Existence of elliptic point

In this short note we will give a condition for a Riemannian manifold {M} for which every compact hypersurface has an elliptic point (i.e. all principal curvatures are positive). This is a generalization of the well known fact that every compact hypersurface in {\mathbb{R}^n} has an elliptic point.

Theorem 1 Every compact hypersurface {\Sigma} in a complete simply-connected Riemannian manifold {M} with non-positive curvature has an elliptic point, i.e. all the principal curvatures of {\Sigma} at this point have the same sign (which we can assume to be positive by convention).  

Although the case where {M=\mathbb{R}^n} is included in the theorem, we give the proof for the {\mathbb{R}^n} case here for reference, as it is easier.

Proof in the Euclidean case: We can assume {0} is in the interior of {\Sigma}. Let {p} be the furthest point on {\Sigma} from {0}, with distance {r_0}. For any curve {\gamma} on {\Sigma} with {\gamma'(0)=v\in T_p\Sigma}, we have

\displaystyle 0\geq \langle \gamma,\gamma\rangle''= 2 \langle \gamma'',\gamma\rangle + 2|\gamma'|^2= 2 \langle \gamma'',r_0n\rangle + 2|v|^2=-2 r_0 h(v,v)+2|v|^2.

Thus the principal curvatures are {\geq \frac{1}{r_0}>0}. \Box

We now prove the main result.
Proof of Theorem 1: By Cartan-Hadamard theorem, we can identify {M} with {\mathbb{R}^n}. We can assume that {0} is in the interior of {\Sigma}. Let {p} be a point on {\Sigma } whose distance {r} from {0} is the furthest. Let {r_0} be this distance. We claim that {p} is an elliptic point of {\Sigma}.

Let {S_{r_0}} be the geodesic sphere of radius {r_0} centered at {0}. This is a smooth hypersurface of {M} by Cartan-Hadamard theorem. We need the following two lemmas.

Lemma 2 (Comparison principle) Let {h^\Sigma} and {h^S} be the second fundamental form of {\Sigma} and {S_{r_0}} respectively (we use the convention that {h^\Sigma (u,v)= \langle \nabla _u n, v\rangle} and {n} is the outward normal field of {\Sigma} ). Then for all {v\in T_p\Sigma(=T_p S_{r_0}}),

\displaystyle h ^\Sigma(v,v)\geq h^S(v,v).

 

Proof: Let {\gamma } be a curve on {\Sigma} and {\beta } be a curve on {S_{r_0}} such that {\gamma'(0)=\beta'(0)=v}, then at {p},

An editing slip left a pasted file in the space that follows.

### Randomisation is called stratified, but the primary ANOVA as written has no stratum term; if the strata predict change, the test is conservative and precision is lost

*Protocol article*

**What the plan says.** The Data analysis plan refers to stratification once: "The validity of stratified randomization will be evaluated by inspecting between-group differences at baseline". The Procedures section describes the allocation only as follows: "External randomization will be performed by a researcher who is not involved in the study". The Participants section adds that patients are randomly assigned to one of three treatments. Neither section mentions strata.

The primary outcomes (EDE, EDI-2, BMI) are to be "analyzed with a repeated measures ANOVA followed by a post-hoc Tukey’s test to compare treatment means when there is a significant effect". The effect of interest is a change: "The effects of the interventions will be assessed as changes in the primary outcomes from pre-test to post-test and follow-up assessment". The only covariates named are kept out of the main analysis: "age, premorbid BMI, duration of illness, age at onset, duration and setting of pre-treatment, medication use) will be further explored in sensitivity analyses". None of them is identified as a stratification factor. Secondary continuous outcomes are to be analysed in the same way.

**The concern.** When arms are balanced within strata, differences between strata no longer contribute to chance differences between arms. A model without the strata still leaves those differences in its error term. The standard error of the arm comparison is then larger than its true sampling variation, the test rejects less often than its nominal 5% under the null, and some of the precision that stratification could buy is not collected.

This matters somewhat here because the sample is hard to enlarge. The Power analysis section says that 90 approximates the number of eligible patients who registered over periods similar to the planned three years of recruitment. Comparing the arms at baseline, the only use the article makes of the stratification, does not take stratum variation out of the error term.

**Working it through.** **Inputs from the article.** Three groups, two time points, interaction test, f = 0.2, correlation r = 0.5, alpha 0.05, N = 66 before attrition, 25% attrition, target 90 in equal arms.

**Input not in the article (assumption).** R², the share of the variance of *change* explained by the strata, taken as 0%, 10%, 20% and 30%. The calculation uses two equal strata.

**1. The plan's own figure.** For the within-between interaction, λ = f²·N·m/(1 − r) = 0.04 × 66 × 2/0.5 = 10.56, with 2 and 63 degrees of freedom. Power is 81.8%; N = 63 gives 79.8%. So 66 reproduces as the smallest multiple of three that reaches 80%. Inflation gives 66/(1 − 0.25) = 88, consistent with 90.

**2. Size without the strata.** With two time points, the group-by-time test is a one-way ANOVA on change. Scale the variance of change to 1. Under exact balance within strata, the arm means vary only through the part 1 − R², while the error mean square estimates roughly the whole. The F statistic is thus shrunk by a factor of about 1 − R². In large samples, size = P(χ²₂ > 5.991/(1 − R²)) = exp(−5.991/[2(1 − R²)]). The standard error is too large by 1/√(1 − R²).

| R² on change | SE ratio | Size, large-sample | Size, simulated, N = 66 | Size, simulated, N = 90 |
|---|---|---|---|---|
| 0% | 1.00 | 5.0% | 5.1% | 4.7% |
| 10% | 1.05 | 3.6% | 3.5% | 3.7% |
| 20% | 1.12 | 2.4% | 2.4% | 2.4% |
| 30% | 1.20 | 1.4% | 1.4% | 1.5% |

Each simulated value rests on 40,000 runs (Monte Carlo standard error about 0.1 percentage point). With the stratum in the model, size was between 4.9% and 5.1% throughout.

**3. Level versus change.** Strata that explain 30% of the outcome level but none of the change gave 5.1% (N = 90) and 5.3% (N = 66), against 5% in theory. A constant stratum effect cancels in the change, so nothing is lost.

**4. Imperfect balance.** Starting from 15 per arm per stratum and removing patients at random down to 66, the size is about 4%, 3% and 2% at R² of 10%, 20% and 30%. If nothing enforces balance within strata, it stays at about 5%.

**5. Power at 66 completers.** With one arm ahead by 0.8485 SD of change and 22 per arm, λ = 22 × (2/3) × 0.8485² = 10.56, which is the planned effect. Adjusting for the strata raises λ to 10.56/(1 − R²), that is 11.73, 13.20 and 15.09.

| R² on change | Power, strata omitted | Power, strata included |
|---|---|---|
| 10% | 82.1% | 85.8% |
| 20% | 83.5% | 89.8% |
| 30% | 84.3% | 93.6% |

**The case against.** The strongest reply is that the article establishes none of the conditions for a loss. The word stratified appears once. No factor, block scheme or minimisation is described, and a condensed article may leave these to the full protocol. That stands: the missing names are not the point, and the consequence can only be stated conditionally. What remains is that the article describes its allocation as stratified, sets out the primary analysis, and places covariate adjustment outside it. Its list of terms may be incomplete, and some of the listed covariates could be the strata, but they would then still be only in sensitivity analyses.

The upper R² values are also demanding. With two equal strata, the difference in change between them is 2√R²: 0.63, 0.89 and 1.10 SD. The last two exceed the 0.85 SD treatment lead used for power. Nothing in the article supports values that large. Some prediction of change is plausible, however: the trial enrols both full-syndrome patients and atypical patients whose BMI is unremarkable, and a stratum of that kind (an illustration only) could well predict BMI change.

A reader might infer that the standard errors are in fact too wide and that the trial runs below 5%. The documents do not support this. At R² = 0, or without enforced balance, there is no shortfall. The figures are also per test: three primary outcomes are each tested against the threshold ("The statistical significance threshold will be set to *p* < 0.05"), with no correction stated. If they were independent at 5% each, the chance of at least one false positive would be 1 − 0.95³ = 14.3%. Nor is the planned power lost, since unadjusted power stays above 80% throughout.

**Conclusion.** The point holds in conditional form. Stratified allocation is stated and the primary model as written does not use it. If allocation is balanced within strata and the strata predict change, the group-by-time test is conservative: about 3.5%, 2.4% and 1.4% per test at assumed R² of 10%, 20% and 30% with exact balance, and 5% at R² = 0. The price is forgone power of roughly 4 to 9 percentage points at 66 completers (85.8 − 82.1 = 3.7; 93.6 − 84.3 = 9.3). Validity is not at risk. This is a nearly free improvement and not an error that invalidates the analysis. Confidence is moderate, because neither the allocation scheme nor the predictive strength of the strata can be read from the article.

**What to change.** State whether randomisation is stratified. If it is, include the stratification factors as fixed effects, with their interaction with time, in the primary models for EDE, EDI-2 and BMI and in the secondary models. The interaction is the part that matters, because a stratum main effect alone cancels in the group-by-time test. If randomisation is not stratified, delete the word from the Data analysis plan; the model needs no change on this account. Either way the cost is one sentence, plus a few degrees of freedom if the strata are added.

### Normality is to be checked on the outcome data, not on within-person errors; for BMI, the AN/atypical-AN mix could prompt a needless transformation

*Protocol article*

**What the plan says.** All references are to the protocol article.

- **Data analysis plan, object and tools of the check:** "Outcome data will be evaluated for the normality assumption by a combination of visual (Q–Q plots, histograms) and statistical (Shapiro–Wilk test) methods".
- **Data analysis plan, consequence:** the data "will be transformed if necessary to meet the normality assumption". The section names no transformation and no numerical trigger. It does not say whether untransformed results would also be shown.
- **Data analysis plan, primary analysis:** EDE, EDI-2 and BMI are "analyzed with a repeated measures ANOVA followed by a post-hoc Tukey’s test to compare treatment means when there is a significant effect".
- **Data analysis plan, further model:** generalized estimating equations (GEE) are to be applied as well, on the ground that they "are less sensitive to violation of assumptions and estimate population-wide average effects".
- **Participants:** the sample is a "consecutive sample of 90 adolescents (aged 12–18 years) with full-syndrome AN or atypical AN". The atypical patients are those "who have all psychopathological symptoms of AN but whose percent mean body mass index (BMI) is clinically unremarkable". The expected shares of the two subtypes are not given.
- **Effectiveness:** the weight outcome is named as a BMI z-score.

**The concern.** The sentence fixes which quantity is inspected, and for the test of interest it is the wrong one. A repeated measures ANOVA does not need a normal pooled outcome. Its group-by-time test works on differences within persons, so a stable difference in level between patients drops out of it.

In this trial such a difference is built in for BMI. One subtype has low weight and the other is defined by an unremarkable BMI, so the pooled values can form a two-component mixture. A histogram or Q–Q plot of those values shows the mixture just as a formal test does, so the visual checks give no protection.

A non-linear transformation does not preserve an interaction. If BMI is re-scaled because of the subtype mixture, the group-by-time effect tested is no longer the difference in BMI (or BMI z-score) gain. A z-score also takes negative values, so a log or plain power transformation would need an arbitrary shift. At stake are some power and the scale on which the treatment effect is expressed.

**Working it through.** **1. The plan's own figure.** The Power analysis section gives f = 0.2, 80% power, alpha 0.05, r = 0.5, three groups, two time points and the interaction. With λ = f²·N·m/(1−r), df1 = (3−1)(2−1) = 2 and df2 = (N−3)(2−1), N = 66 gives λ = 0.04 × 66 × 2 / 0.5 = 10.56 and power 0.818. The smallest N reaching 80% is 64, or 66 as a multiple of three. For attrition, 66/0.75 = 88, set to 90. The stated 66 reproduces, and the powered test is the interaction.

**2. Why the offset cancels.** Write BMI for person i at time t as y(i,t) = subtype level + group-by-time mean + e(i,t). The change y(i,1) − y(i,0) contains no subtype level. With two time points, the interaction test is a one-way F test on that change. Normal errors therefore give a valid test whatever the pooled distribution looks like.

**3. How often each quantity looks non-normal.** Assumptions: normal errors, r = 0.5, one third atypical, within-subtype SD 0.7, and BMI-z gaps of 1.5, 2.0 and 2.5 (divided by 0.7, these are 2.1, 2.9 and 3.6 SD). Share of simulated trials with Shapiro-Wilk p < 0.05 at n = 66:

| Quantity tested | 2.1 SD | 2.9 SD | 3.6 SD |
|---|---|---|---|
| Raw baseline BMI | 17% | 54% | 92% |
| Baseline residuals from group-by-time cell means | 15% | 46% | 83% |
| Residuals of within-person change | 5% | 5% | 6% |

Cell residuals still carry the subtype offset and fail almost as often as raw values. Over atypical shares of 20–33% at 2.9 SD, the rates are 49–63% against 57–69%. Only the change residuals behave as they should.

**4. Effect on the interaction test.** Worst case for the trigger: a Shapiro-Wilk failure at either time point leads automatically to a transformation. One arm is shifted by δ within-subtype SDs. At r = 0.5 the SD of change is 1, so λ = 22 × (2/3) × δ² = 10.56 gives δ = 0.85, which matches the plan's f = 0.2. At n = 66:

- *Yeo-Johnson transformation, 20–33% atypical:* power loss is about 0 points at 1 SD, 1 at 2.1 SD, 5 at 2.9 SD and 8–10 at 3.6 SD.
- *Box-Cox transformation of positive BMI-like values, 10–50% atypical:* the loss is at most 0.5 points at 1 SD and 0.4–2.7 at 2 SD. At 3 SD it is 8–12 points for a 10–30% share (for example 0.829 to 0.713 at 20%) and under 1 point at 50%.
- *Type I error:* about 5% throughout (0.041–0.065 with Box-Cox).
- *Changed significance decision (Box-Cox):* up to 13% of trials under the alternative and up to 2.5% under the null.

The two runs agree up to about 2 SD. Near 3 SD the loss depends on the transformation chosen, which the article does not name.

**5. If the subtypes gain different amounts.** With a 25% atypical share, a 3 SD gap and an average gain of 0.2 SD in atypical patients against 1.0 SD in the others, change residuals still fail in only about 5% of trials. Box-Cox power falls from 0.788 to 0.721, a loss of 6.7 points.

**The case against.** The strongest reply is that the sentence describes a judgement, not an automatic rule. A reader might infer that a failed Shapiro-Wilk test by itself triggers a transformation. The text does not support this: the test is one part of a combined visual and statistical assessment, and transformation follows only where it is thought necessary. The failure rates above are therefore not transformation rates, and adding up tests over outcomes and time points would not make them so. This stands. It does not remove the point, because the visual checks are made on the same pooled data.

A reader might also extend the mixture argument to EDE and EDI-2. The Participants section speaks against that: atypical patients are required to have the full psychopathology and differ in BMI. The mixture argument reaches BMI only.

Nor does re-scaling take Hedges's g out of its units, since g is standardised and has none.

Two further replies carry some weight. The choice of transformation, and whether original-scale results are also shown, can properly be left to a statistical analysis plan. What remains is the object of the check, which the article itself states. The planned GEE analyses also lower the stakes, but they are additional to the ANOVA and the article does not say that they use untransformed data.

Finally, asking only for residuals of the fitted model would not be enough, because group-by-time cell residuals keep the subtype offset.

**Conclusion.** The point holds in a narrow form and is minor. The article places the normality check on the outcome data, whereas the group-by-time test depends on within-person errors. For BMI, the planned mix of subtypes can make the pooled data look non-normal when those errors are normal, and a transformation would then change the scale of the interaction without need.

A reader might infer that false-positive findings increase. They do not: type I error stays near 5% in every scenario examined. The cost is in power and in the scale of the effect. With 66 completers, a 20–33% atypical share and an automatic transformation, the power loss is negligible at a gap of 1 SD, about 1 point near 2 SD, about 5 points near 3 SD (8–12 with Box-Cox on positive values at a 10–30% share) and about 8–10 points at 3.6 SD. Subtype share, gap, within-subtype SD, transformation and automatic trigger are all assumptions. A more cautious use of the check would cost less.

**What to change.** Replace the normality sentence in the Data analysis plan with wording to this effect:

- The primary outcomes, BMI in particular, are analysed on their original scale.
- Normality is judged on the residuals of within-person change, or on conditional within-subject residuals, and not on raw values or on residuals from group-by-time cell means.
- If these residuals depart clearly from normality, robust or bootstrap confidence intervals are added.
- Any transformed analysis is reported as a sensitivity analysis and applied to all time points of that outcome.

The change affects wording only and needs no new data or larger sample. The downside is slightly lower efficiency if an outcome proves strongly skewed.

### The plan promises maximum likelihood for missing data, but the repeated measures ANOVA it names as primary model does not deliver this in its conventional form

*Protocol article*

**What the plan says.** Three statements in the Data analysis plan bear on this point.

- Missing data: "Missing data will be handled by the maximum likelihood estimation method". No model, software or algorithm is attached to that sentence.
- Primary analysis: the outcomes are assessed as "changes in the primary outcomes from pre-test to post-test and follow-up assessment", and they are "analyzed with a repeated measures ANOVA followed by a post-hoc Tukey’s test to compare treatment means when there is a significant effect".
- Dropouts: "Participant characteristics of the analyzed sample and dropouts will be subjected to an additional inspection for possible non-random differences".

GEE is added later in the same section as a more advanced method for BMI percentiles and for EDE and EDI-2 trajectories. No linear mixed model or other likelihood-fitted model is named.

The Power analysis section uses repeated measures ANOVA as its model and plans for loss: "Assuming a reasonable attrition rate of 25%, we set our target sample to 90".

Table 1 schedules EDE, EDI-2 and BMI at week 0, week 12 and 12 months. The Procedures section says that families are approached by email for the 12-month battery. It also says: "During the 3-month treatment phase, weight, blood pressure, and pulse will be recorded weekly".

\displaystyle  \begin{array}{rcl}  0\geq (r\circ \gamma)''(0)=\langle \partial_r ,\gamma'\rangle' &=& \langle \nabla _{\gamma'}\partial_r , \gamma'\rangle+ \langle \partial_r , \nabla_{\gamma'}\gamma'\rangle\\ &=&\langle \nabla_v \partial_r, v\rangle+ \langle \partial_r , \nabla_{\gamma'}\gamma'\rangle . \end{array}

On the other hand, similar calculation shows that

\displaystyle 0= (r\circ \beta)''(0)=\langle \nabla_v\partial_r, v\rangle + \langle \partial_r ,\nabla_{\beta'}\beta'\rangle.

So we have

\displaystyle -h^S(v,v)=\langle \partial_r ,\nabla_{\beta'}\beta'\rangle \geq \langle \partial_r ,\nabla_{\gamma'}\gamma'\rangle= -h^\Sigma(v.v).

\Box

Lemma 3 (Rauch comparison theorem, see also here)
{S_r} has principal curvatures {\geq \frac{1}{r}}.  

Proof: Let {X} be a unit vector at {p=\exp_0(r_0 v)\in S_{r_0}}, and let {Y(r)} be the Jacobi field along {\exp_0(r v)} such that {Y(0)=0 } and {Y(r_0)=X}. Then as {[Y, \partial_r]=0} (since {Y} is a variational vector field of a family of geodesic), at {p}

\displaystyle  h^S(X, X) = \langle \nabla _Y \partial _r , Y\rangle = \langle \nabla_r Y, Y\rangle = \frac{1}{2}\partial_r\langle Y,Y\rangle =|Y(r_0)||Y|'(r_0).\ \ \ \ \ (1)

Then differentiating and using the above equation again,

\displaystyle  \begin{array}{rcl}  |Y|''&=& (\langle Y'', Y\rangle +\langle Y',Y'\rangle )|Y|^{-1}-|Y|^{-3}\langle Y',Y\rangle^2\\ &=& (\langle - R(Y,\partial_r)\partial_r , Y\rangle +\langle Y',Y'\rangle )|Y|^{-1}-|Y|^{-3}\langle Y',Y\rangle^2\\ &\geq& |Y|^{-3}(\langle Y',Y'\rangle |Y|^{2}-\langle Y',Y\rangle^2)\\ &\geq&0. \end{array}

Let {s(r)=r}. Then {s''=0}. We thus have

\displaystyle (s|Y|'-s'|Y|)'=s |Y|''\geq0.

As {(s|Y|'-s'|Y|)(0)=0}, so {s|Y|'\geq s'|Y|} for {r>0}, i.e.

\displaystyle \frac{|Y|'}{|Y|}\geq \frac{1}{r}.

Plugging this into (1), we have {h^S(X, X)\geq \frac{1}{r}} at {p}.\Box

By these two lemmas, we see that {h^\Sigma(v,v)\geq \frac{1}{r_0}>0} for all unit vector {v\in T_p\Sigma}. This finishes the proof. \Box

Remark 1 The assumption {M} to be nonpositively curved can’t be dropped. A counterexample is the equator in the sphere. The simple-connectedness of {M} cannot be dropped also, as the equator of the flat torus is a counterexample. The conclusion may not hold even when {M} is diffeomorphic to {\mathbb{R}^n}: consider an infinite two-dimensional cylinder with one open end and the other end capped with a axially symmetric “spherical cap” (like a hemisphere). The geodesic sphere {\Sigma} whose center is the center of this spherical cap is totally geodesic when the radius is large enough, i.e. {\Sigma} is on the cylindrical part, thus it can’t have any geodesic point.
 

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